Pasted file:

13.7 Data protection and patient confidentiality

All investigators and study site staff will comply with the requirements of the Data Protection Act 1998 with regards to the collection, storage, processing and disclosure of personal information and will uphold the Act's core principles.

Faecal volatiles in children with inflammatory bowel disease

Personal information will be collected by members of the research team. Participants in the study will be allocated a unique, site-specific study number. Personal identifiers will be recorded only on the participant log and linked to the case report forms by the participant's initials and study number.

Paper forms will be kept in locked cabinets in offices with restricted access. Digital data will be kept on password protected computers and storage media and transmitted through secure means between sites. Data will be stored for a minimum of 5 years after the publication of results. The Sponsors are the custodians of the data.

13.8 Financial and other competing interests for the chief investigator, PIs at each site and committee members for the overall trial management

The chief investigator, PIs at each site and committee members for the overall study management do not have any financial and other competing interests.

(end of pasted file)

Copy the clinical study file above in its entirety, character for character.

13.7 Data protection and patient confidentiality

All investigators and study site staff will comply with the requirements of the Data Protection Act 1998 with regards to the collection, storage, processing and disclosure of personal information and will uphold the Act's core principles.

Faecal volatiles in children with inflammatory bowel disease

Personal information will be collected by members of the research team. Participants in the study will be allocated a unique, site-specific study number. Personal identifiers will be recorded only on the participant log and linked to the case report forms by the participant's initials and study number.

Paper forms will be kept in locked cabinets in offices with restricted access. Digital data will be kept on password protected computers and storage media and transmitted through secure means between sites. Data will be stored for a minimum of 5 years after the publication of results. The Sponsors are the custodians of the data.

13.8 Financial and other competing interests for the chief investigator, PIs at each site and committee members for the overall trial management

The chief investigator, PIs at each site and committee members for the overall study management do not have any financial and other competing interests.